You have probably heard countless advertisements for personal injury lawyers throughout your life, which all state that if you are seriously injured in an accident, then you need a lawyer to help you get the compensation that you are entitled to. While this is true, what you do not need is a lawyer who will overcharge you for their services.
What should a personal injury lawyer charge?
Most personal injury lawyers work on a contingency fee basis. What that means is that they will take a percentage of the compensation award that they help you win instead of charging you an hourly fee.
For example, if you win $1,000 in your case and your lawyer charges a contingency fee of 25 percent, then you would owe your lawyer $250.
This ends up being a great option for most people, who don't have extra money to give a lawyer until after they win their case. It also means that you won't have to pay your lawyer unless you win.
BUT -- it isn't a good option if the lawyer is taking too large of a percentage.
In the past, most personal injury lawyers have charged between 30 percent and 35 percent for a contingency fee. However, today many lawyers have increased the percentage and charge upward of 40 percent or more. That means some lawyers are taking half of their clients' settlements for themselves. Not fair, right?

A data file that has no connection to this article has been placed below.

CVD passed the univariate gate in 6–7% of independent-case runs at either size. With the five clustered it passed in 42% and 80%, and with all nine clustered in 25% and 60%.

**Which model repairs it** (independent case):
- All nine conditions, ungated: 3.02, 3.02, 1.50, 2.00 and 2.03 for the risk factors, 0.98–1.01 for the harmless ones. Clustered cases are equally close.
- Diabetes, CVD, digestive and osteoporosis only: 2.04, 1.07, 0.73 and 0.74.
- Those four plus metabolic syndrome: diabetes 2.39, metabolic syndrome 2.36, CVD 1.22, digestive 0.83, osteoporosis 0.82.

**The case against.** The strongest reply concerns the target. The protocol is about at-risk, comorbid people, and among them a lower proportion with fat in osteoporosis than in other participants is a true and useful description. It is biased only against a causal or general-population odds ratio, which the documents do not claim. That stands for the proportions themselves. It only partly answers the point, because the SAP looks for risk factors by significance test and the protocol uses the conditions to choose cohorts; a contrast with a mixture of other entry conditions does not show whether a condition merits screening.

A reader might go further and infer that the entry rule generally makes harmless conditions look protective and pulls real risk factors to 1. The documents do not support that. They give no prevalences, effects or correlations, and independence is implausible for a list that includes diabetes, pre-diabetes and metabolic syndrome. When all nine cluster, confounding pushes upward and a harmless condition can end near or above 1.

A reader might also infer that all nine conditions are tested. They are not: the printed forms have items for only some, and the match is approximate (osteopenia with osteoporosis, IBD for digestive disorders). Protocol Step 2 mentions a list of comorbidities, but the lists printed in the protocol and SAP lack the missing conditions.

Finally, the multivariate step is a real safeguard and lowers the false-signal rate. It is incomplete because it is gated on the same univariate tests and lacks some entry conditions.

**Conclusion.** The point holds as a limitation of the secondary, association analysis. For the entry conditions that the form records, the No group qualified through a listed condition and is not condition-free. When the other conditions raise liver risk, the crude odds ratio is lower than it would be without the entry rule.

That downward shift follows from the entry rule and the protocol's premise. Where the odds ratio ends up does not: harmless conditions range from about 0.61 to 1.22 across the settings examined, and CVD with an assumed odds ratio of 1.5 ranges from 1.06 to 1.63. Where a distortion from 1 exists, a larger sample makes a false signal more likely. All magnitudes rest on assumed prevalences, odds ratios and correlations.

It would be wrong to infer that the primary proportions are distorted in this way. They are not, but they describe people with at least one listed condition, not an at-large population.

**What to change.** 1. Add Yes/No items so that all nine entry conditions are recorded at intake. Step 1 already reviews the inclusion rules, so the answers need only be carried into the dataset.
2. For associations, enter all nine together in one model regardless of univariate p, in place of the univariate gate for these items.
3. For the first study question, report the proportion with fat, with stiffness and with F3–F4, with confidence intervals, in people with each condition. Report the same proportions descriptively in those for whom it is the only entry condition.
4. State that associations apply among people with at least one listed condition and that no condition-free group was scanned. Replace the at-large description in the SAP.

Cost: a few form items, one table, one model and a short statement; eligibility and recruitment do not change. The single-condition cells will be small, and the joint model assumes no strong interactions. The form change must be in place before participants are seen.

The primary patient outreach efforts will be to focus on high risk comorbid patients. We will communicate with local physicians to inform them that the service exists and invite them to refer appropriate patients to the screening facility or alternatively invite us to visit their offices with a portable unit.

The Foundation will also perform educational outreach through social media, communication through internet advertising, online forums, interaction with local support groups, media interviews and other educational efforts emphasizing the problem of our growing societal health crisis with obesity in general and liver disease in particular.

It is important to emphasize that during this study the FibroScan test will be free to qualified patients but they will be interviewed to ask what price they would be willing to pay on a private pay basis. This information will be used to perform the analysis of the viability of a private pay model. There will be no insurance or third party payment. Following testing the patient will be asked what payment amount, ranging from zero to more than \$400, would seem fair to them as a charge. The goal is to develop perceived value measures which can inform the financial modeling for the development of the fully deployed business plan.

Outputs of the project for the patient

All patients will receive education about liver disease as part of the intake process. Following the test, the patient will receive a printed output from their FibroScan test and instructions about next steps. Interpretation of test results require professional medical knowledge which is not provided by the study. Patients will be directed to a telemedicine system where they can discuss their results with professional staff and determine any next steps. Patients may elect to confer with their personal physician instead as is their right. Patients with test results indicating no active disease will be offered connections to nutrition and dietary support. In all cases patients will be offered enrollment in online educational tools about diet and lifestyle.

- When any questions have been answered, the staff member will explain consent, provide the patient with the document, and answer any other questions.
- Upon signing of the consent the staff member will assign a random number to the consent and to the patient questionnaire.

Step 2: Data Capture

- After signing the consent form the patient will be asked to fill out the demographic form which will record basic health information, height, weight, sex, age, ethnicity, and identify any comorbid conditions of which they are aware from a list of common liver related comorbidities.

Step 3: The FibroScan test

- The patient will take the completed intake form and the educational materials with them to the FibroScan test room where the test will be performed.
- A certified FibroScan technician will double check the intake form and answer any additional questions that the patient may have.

The good news is that you can find high-quality, ethical legal representation at a fair rate. Read more here.
Why do I need a lawyer in the first place?
You may be wondering why you need to hire a lawyer in the first place if they are just going to end up keeping a chunk of the money that you are awarded. The answer is that in almost every situation, having a lawyer on your side will result in a larger award for you, even after you have paid your lawyer his or her share.
That's because personal injury lawyers know how to deal with insurance companies. They know how to maximize the damage award that you are entitled to. They know how to handle the legal process so that you can focus on recovering physically and mentally from what you have been through.